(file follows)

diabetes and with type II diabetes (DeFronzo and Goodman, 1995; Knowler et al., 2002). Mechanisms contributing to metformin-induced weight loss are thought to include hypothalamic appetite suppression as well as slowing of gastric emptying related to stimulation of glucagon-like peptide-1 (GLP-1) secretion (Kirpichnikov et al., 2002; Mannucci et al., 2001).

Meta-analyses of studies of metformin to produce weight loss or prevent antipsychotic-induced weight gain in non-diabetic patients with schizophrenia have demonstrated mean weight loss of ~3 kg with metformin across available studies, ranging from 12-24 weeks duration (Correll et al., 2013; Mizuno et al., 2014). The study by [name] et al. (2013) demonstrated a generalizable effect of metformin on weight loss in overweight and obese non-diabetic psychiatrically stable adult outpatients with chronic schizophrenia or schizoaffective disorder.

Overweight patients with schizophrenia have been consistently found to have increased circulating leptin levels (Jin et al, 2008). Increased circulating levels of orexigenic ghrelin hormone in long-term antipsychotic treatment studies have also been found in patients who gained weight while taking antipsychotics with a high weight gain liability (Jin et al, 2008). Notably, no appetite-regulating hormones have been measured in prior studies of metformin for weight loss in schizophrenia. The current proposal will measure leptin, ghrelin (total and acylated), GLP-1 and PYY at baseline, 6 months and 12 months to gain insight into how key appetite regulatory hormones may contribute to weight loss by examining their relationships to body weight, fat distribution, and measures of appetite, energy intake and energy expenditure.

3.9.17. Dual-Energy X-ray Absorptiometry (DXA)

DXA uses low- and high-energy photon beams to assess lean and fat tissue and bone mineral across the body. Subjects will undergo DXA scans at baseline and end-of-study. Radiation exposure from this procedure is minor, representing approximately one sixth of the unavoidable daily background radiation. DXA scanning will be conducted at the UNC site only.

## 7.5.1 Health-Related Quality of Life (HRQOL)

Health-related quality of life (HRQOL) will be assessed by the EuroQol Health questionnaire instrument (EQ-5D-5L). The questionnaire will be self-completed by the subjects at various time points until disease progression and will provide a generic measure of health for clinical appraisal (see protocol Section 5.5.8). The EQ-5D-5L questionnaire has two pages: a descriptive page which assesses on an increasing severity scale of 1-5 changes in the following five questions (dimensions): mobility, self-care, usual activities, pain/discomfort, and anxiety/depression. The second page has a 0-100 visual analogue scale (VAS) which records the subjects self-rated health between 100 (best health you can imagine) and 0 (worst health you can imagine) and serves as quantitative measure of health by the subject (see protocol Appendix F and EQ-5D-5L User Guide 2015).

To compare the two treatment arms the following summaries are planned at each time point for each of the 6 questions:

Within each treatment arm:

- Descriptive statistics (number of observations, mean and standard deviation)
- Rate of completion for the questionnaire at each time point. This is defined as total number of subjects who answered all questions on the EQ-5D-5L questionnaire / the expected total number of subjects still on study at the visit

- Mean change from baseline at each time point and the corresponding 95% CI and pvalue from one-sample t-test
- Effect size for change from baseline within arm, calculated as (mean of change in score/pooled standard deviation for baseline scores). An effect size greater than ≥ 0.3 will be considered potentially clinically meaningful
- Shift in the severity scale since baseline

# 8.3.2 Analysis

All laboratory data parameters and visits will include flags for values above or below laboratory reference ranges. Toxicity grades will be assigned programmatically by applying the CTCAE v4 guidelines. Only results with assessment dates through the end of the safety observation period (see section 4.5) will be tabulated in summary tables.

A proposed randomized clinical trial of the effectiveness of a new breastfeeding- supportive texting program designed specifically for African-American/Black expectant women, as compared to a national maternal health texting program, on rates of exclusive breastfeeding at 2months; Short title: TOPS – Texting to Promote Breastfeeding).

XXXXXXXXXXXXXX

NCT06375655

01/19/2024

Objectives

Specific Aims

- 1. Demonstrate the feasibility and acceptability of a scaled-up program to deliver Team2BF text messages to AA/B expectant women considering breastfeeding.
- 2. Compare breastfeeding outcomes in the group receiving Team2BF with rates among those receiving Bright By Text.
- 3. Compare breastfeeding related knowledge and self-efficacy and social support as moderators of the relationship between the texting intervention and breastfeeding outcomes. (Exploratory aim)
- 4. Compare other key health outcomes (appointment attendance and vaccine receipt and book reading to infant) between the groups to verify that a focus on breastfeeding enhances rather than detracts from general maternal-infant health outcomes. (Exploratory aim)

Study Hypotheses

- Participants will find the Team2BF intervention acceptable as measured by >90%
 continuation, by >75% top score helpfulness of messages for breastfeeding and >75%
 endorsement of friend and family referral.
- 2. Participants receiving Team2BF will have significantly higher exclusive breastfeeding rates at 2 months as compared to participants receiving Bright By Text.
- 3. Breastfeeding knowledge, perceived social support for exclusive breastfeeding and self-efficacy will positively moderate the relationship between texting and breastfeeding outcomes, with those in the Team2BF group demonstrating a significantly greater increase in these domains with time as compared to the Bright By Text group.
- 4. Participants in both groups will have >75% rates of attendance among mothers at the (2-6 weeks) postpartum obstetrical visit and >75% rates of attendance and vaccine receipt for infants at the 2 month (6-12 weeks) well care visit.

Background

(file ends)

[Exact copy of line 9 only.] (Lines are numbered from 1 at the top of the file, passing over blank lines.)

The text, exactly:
Within each treatment arm: